End of 2020 statistics showed North Dakota’s Bakken Shale production holding relatively steady and other indicators, including oil prices, turning upward. But the state’s chief oil and natural gas official said production likely will drop for January and February.
“The drilling rig count [15 as of last Friday] is substantially short of what we need to maintain production [at 1.2 million b/d] off of drilling and completions,” said Lynn Helms, director of the state Department of Mineral Resources. “We really need to have 30 to 35 drilling rigs to be putting out 70 completed wells monthly.
“We are hearing positive things about drilling, and with oil prices where they are today, we may begin to see increases in drilling sooner than we had expected, maybe by the end of this year if these prices hold, depending on what the Organization of Petroleum Exporting Countries (OPEC) does and other factors,” Helms added.
OPEC reportedly wants to maintain prices at WTI from $45 to $55/bbl, and the current price is around $60/bbl, so Helms said it is uncertain whether the global spigot will continue to be choked back when OPEC meets again in March. “Stay tuned,” he said. “Global demand is coming back on a very uneven basis.”
Oil production results in December were down 3% or about 35,000 b/d at 36.9 million bbls (1.19 million b/d), compared to 36.8 million bbls (1.22 million b/d) in November last year. Natural gas was up 3.4% month/month at 89.6 Bcf (2.89 Bcf/d), compared to 86.7 Bcf (2.89 Bcf/d) for the previous month.
With wind storms and sub-freezing temperatures, Helms predicted the drop in oil production for January and February would “double” that of December when those final statistics come in during March and April.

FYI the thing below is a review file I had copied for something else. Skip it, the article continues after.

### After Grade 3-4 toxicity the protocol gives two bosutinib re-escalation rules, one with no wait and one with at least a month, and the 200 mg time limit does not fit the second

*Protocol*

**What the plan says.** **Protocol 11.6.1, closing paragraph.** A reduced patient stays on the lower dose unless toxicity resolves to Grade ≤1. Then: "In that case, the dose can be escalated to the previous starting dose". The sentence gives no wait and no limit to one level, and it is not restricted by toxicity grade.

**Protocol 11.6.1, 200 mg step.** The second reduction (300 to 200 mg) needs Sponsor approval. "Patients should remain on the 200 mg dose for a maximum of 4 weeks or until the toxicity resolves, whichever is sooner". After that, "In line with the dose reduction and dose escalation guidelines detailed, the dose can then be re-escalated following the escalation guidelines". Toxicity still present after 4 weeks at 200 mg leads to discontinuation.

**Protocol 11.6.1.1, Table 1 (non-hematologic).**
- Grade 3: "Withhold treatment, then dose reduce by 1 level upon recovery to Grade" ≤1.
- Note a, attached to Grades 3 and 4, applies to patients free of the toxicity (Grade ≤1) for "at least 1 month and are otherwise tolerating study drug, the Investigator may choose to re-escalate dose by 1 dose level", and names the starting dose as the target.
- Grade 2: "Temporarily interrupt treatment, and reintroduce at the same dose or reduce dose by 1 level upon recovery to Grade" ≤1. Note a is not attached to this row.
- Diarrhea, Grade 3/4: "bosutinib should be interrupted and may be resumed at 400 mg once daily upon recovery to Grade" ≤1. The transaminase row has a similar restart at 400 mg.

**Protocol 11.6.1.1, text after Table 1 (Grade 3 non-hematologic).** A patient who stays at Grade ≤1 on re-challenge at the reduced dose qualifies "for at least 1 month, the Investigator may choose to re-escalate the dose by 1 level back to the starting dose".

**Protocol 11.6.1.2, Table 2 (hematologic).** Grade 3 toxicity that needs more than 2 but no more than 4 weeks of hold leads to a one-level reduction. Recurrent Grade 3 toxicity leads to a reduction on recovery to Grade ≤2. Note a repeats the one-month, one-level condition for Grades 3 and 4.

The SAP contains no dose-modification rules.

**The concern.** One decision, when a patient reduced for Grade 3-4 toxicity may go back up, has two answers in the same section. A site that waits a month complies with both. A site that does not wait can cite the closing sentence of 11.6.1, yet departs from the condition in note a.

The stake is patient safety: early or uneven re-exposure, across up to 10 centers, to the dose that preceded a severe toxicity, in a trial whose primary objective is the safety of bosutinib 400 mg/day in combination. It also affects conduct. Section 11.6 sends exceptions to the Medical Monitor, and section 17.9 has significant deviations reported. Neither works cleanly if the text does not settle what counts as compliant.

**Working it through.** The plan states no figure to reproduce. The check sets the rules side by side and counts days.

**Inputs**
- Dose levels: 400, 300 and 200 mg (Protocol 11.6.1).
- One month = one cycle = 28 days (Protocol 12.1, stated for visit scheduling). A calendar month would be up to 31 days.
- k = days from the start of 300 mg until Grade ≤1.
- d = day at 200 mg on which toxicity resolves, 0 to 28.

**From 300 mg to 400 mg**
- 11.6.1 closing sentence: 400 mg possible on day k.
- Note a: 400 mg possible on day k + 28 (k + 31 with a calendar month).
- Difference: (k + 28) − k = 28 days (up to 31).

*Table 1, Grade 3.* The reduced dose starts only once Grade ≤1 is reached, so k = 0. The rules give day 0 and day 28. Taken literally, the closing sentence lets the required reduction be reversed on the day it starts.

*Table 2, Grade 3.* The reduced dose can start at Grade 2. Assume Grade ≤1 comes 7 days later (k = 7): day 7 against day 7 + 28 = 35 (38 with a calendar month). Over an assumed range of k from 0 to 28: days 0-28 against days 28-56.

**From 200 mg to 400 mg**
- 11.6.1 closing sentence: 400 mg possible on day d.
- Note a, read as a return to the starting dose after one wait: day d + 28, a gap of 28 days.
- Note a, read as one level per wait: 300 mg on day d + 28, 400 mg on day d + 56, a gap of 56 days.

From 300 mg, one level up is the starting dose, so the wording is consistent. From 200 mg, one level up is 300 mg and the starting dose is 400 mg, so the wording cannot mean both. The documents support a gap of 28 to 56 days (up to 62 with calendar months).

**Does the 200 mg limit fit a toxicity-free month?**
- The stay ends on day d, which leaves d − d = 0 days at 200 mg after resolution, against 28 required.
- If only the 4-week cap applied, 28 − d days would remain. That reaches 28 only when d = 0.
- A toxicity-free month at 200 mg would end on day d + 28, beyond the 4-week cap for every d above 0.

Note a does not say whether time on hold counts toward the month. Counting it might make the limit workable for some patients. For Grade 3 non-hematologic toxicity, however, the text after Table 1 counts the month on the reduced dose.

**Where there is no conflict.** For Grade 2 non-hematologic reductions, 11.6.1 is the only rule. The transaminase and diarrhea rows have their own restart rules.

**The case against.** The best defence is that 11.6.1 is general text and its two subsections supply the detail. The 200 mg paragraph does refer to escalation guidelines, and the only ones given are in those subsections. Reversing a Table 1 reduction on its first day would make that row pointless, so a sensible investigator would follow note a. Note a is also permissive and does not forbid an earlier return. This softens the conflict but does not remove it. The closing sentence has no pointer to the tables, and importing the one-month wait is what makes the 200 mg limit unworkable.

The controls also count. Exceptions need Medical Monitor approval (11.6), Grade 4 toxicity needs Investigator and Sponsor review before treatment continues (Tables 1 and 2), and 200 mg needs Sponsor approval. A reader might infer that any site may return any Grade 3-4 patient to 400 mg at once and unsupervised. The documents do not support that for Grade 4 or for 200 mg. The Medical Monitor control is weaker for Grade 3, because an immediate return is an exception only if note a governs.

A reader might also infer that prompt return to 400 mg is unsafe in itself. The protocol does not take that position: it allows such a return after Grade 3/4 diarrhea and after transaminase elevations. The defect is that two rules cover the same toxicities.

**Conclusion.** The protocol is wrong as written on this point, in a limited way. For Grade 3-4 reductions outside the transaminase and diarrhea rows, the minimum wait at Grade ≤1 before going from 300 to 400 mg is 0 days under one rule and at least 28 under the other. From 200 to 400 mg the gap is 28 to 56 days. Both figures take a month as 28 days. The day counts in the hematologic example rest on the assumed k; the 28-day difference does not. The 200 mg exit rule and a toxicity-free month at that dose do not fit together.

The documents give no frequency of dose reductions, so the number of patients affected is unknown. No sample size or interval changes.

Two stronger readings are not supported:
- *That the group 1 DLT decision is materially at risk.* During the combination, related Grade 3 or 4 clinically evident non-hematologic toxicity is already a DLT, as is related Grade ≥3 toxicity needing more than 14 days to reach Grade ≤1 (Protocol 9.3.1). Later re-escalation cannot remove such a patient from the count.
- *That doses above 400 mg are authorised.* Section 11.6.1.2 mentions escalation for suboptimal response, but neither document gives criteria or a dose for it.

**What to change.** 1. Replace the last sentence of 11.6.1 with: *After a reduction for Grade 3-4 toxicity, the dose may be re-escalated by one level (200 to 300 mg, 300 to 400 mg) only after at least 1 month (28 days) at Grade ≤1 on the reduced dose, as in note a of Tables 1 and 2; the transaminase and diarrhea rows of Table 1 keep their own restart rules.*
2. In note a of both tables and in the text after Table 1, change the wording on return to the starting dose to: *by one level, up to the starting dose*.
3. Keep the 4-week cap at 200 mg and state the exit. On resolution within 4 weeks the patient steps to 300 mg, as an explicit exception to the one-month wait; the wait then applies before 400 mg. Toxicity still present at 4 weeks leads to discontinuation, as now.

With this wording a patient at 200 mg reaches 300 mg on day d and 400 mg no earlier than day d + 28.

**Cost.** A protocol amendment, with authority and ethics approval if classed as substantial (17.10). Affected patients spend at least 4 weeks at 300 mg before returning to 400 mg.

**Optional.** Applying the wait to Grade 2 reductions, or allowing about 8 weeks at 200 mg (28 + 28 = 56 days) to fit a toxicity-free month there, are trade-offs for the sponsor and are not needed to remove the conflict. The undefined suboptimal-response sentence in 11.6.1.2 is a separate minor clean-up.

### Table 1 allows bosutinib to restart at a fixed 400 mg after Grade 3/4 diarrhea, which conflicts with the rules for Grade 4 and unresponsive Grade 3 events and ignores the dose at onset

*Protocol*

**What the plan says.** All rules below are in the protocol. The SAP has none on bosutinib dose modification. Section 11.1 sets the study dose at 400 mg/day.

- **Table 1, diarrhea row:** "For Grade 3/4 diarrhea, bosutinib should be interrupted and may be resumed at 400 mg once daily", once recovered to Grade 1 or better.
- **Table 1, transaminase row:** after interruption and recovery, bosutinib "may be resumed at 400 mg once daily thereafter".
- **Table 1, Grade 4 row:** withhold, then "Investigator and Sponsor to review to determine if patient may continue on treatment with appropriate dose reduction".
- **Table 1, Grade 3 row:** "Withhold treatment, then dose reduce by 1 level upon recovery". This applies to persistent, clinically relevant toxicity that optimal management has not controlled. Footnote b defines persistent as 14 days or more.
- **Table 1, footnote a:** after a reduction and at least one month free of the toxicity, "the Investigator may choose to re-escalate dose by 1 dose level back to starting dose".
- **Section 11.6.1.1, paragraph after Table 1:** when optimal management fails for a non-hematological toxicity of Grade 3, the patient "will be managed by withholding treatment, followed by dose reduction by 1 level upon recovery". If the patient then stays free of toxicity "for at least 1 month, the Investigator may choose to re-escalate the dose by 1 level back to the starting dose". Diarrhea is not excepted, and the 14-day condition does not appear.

Even with the increased gas production, gas capture reached a new high point in December at 94%, and for the first time in years all sectors of the Williston Basin met the state’s current goal of 91%. “I can’t recall the time when the entire state was in compliance,” Helms said. “There are no operators who are going to have their production restricted for noncompliance.”
An additional gas processing plant coming online, the Sanderson (Outrigger) Plant, is the dominant reason gas capture improved in the last month of 2020, Helms said.
In addition, added processing is coming since Hess Corp. announced it was going to move forward with its $150 million, 400 MMcf/d Tioga gas processing plant expansion this year, Helms said. “They didn’t give us an exact date, but it will be sometime in the second half of this year,” he said.
Pipeline Authority Director Justin Kringstad called December’s gas capture “a phenomenal story about the success we have seen in the investments in gas capture infrastructure,” including processing plants, compressors and new pipe in the ground. He did not recall if the state ever had flaring down to the 6% level.
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